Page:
The directive by President Michael Sata for the Ministry of Labour to adjust the minimum wage will have a significant impact on the standard of living for the majority of Zambian workers. The cost of living in Zambia has, since the last adjustment of the minimum wage, risen by over 200 percent, thereby making it difficult for over 100,000 labourers and casual workers to sustain a decent livelihood.
However, in making this adjustment, the Government will need to carry out wider consultations and research in order to determine a minimum wage that does not negatively shock the country’s economic system. A sudden and unrealistic adjustment in salaries for a large number of people has the potential of increasing inflation. High inflation will be another way of taxing the same people we are offering the relief.
In addition, wages that do not reflect high levels of productivity generally lead to stagnation in corporate growth and investment. In the long run, employers will respond by adjusting head counts which will eventually lead to high levels of unemployment.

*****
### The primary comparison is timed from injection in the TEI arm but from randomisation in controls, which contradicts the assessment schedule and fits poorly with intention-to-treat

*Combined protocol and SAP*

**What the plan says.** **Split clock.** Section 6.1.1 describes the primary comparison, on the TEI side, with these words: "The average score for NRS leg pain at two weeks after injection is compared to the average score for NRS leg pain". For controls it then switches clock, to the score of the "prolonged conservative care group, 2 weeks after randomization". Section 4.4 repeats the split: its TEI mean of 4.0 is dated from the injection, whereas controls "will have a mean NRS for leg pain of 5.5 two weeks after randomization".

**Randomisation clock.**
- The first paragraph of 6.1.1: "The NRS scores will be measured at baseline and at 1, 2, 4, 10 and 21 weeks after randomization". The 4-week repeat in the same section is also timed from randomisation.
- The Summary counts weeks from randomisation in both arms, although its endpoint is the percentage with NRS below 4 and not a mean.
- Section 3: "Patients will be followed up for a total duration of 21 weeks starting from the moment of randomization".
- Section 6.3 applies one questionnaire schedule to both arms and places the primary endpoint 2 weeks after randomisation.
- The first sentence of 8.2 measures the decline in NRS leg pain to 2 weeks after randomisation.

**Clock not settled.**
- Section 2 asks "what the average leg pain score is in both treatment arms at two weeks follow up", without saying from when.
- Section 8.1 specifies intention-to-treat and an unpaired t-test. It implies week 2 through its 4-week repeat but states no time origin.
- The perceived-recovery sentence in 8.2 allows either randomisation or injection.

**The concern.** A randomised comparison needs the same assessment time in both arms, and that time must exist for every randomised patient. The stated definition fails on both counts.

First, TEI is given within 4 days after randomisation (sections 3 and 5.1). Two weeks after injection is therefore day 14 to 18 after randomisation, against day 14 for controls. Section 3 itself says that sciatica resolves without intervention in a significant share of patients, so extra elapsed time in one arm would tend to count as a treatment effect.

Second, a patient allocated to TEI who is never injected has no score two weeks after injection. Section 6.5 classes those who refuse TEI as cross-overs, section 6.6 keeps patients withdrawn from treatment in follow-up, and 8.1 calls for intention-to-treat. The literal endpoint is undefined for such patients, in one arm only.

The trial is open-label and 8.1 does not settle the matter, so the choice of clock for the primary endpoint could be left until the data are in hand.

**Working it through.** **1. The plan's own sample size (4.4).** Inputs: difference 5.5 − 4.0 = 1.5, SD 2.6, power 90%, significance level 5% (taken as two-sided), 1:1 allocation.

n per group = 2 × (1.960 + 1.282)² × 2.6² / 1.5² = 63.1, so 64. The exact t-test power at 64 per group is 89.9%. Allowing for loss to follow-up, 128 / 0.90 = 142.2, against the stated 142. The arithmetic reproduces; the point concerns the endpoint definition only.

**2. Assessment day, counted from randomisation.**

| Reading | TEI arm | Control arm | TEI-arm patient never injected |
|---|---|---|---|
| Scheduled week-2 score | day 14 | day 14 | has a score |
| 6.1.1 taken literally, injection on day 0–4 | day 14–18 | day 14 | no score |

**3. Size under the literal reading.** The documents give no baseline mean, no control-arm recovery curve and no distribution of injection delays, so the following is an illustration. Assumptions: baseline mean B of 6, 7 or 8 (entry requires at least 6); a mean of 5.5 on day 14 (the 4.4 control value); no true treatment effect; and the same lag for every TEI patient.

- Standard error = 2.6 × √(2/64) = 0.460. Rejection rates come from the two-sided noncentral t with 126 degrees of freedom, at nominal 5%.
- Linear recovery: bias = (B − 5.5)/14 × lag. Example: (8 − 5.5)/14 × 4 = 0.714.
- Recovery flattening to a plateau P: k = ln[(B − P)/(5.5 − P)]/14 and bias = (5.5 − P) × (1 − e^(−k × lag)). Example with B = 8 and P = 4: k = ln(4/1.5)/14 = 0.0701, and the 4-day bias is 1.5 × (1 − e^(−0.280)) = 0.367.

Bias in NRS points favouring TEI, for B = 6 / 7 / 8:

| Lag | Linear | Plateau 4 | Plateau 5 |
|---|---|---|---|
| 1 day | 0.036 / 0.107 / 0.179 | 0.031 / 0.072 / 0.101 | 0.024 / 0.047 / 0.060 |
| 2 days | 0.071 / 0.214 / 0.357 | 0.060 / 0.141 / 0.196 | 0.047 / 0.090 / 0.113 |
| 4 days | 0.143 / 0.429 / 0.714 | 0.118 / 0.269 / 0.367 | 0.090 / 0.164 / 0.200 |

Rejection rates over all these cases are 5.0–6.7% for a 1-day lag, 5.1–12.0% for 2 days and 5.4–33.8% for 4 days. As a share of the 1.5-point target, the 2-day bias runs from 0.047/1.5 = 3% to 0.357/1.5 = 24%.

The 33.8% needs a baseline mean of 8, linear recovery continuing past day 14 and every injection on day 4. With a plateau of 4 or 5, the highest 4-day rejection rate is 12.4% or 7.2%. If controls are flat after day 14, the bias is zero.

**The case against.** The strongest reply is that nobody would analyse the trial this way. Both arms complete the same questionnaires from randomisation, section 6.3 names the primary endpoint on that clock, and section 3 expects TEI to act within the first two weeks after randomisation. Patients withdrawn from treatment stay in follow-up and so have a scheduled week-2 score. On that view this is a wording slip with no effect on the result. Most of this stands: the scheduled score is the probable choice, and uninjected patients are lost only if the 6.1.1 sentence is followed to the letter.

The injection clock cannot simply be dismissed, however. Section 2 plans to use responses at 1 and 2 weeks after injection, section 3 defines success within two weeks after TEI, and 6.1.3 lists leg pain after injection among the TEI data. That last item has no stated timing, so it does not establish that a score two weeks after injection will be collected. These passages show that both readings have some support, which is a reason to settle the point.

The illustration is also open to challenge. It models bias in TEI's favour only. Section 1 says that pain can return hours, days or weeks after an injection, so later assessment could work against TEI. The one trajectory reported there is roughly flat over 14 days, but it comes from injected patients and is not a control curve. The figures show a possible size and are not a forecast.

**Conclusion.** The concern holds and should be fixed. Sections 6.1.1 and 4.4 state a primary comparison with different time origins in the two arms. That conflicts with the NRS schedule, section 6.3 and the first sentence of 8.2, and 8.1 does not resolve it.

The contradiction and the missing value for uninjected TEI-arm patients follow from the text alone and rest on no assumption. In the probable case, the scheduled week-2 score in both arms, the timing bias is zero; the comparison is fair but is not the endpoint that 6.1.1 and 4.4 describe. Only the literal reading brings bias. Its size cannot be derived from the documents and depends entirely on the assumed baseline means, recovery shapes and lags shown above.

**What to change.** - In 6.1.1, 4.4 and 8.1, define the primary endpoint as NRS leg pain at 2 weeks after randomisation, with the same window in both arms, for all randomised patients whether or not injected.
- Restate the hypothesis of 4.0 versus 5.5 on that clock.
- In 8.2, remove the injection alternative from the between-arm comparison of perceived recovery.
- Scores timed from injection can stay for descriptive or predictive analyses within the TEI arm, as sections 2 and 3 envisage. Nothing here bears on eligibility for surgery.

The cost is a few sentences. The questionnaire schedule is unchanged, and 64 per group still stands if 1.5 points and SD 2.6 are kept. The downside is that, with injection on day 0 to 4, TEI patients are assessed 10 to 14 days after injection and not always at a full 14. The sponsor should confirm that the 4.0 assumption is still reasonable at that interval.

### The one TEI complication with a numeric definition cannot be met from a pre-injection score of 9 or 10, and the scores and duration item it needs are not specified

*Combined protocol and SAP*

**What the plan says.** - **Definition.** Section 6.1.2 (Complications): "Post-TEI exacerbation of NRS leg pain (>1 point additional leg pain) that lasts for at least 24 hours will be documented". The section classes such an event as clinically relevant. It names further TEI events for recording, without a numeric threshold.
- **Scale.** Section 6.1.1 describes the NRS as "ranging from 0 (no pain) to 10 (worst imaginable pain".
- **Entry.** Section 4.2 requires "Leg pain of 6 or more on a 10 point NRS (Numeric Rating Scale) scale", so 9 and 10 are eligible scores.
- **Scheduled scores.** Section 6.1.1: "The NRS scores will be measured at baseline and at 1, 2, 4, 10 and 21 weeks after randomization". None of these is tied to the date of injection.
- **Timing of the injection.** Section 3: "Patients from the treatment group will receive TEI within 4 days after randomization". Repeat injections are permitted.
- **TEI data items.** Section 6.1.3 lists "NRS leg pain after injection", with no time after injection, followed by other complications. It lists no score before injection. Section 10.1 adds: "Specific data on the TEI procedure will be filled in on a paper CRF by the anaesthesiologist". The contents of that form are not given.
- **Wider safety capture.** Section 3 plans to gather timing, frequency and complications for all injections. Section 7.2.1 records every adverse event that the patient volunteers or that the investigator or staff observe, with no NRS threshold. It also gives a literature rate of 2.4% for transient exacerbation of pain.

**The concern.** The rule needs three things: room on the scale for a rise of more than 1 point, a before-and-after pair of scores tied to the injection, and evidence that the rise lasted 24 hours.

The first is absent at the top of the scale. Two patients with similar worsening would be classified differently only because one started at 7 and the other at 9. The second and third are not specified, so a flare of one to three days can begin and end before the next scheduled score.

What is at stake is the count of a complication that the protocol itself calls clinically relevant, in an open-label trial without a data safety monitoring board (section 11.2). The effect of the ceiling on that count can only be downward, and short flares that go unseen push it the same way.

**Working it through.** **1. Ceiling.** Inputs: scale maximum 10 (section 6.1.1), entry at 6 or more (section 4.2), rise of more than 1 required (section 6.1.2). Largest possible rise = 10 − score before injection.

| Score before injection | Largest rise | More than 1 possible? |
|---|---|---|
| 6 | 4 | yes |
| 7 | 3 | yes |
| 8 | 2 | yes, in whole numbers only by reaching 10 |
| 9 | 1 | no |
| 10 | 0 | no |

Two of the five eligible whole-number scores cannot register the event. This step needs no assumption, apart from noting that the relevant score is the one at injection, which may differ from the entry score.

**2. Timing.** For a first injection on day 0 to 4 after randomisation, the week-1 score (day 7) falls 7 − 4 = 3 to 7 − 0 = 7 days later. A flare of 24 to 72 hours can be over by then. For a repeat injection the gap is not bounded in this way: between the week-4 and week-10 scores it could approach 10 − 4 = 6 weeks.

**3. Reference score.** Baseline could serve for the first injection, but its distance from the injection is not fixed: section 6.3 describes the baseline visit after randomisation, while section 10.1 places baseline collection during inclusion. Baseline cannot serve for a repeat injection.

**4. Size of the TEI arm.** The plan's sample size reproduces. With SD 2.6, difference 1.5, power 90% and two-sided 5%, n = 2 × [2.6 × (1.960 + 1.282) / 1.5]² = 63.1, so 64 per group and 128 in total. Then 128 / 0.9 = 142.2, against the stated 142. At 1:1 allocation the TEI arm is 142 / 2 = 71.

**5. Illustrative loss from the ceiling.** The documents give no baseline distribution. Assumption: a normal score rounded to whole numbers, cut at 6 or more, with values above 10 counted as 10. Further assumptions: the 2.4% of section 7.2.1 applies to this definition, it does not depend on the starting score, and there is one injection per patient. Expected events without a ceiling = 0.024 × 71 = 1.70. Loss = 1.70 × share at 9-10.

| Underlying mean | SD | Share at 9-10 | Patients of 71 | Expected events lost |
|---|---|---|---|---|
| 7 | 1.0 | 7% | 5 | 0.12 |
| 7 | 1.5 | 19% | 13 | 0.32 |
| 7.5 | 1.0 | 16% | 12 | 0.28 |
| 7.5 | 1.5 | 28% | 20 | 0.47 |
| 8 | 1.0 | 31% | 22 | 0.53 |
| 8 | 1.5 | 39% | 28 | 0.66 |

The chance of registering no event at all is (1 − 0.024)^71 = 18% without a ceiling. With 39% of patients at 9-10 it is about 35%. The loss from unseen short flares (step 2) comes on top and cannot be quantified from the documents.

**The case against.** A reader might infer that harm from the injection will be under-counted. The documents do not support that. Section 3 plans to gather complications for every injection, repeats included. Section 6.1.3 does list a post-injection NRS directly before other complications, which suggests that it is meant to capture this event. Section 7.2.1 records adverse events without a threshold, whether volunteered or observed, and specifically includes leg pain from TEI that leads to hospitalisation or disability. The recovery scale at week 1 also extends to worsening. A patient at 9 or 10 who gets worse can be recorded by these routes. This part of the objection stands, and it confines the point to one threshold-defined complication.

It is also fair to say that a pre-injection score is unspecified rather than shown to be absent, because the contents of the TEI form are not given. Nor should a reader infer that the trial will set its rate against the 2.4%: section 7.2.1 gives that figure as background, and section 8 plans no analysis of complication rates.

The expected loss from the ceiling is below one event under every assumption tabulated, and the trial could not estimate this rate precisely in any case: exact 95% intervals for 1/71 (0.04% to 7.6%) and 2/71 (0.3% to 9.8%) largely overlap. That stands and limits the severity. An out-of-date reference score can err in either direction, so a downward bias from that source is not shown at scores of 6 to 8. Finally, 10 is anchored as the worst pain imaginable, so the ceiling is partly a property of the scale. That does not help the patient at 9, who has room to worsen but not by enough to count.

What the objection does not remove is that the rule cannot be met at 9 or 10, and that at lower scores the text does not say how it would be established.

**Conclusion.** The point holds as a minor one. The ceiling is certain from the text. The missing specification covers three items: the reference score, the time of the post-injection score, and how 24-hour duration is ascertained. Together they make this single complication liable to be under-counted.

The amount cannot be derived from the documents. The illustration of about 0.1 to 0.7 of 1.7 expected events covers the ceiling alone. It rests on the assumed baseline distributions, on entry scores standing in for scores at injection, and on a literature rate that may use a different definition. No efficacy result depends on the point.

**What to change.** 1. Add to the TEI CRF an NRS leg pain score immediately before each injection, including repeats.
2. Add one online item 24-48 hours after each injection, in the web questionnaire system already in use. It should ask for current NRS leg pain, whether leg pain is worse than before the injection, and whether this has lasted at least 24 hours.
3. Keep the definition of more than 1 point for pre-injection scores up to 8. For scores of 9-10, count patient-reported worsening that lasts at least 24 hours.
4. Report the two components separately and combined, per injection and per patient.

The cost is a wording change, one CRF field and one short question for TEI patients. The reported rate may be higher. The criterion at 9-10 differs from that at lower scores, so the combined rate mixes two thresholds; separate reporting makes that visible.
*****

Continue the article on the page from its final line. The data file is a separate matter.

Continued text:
It is for this reason consultations on the minimum wage should not be limited to unions, employers and government but should allow monetary authorities to have a big say so that any possible repercussions are fully managed before any such adjustments are made. The best option for now is to get those companies failing to comply with the existing minimum wage to do so. Logically, if they are failing to meet the barest minimum wage, they will have challenges meeting the adjusted one.
Secondly, Zambia can learn from the South African model where the minimum wage adjustment was made over a period of time to allow for proper macro-economic re-alignment with an increase in productivity. In the Zambian situation, it would be advisable to adjust the minimum wage over a three year period.